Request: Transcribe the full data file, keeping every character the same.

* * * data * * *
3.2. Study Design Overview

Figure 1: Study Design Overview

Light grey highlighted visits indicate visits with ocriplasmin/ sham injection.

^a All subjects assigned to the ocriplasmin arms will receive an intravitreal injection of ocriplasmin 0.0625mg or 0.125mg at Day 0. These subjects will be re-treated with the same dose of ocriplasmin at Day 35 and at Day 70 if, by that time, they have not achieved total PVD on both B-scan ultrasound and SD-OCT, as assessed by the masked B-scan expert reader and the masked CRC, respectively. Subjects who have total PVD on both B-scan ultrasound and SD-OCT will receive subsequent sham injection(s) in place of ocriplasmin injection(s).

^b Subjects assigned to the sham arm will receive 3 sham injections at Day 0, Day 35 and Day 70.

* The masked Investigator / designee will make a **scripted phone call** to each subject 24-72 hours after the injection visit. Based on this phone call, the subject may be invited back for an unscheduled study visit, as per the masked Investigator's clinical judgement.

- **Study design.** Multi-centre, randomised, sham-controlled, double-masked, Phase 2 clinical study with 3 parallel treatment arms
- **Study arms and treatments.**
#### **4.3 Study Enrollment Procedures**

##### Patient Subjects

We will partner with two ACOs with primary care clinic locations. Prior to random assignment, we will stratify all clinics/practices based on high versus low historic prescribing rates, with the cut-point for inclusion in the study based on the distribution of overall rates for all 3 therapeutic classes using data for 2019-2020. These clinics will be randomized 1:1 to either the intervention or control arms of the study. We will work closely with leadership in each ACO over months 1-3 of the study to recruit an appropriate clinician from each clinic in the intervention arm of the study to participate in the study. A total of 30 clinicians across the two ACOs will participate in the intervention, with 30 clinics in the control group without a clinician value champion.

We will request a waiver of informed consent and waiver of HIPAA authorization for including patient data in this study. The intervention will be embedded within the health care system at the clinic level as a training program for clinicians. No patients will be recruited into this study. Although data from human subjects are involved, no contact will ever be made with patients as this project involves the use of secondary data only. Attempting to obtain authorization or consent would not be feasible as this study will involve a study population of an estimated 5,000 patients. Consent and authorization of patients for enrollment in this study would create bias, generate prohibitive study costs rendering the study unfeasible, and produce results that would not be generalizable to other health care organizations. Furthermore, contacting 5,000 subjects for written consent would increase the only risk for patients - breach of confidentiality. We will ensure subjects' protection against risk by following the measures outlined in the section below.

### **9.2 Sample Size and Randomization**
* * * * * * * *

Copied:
3.2. Study Design Overview

Figure 1: Study Design Overview

Light grey highlighted visits indicate visits with ocriplasmin/ sham injection.

^a All subjects assigned to the ocriplasmin arms will receive an intravitreal injection of ocriplasmin 0.0625mg or 0.125mg at Day 0. These subjects will be re-treated with the same dose of ocriplasmin at Day 35 and at Day 70 if, by that time, they have not achieved total PVD on both B-scan ultrasound and SD-OCT, as assessed by the masked B-scan expert reader and the masked CRC, respectively. Subjects who have total PVD on both B-scan ultrasound and SD-OCT will receive subsequent sham injection(s) in place of ocriplasmin injection(s).

^b Subjects assigned to the sham arm will receive 3 sham injections at Day 0, Day 35 and Day 70.

* The masked Investigator / designee will make a **scripted phone call** to each subject 24-72 hours after the injection visit. Based on this phone call, the subject may be invited back for an unscheduled study visit, as per the masked Investigator's clinical judgement.

- **Study design.** Multi-centre, randomised, sham-controlled, double-masked, Phase 2 clinical study with 3 parallel treatment arms
- **Study arms and treatments.**
#### **4.3 Study Enrollment Procedures**

##### Patient Subjects

We will partner with two ACOs with primary care clinic locations. Prior to random assignment, we will stratify all clinics/practices based on high versus low historic prescribing rates, with the cut-point for inclusion in the study based on the distribution of overall rates for all 3 therapeutic classes using data for 2019-2020. These clinics will be randomized 1:1 to either the intervention or control arms of the study. We will work closely with leadership in each ACO over months 1-3 of the study to recruit an appropriate clinician from each clinic in the intervention arm of the study to participate in the study. A total of 30 clinicians across the two ACOs will participate in the intervention, with 30 clinics in the control group without a clinician value champion.

We will request a waiver of informed consent and waiver of HIPAA authorization for including patient data in this study. The intervention will be embedded within the health care system at the clinic level as a training program for clinicians. No patients will be recruited into this study. Although data from human subjects are involved, no contact will ever be made with patients as this project involves the use of secondary data only. Attempting to obtain authorization or consent would not be feasible as this study will involve a study population of an estimated 5,000 patients. Consent and authorization of patients for enrollment in this study would create bias, generate prohibitive study costs rendering the study unfeasible, and produce results that would not be generalizable to other health care organizations. Furthermore, contacting 5,000 subjects for written consent would increase the only risk for patients - breach of confidentiality. We will ensure subjects' protection against risk by following the measures outlined in the section below.

### **9.2 Sample Size and Randomization**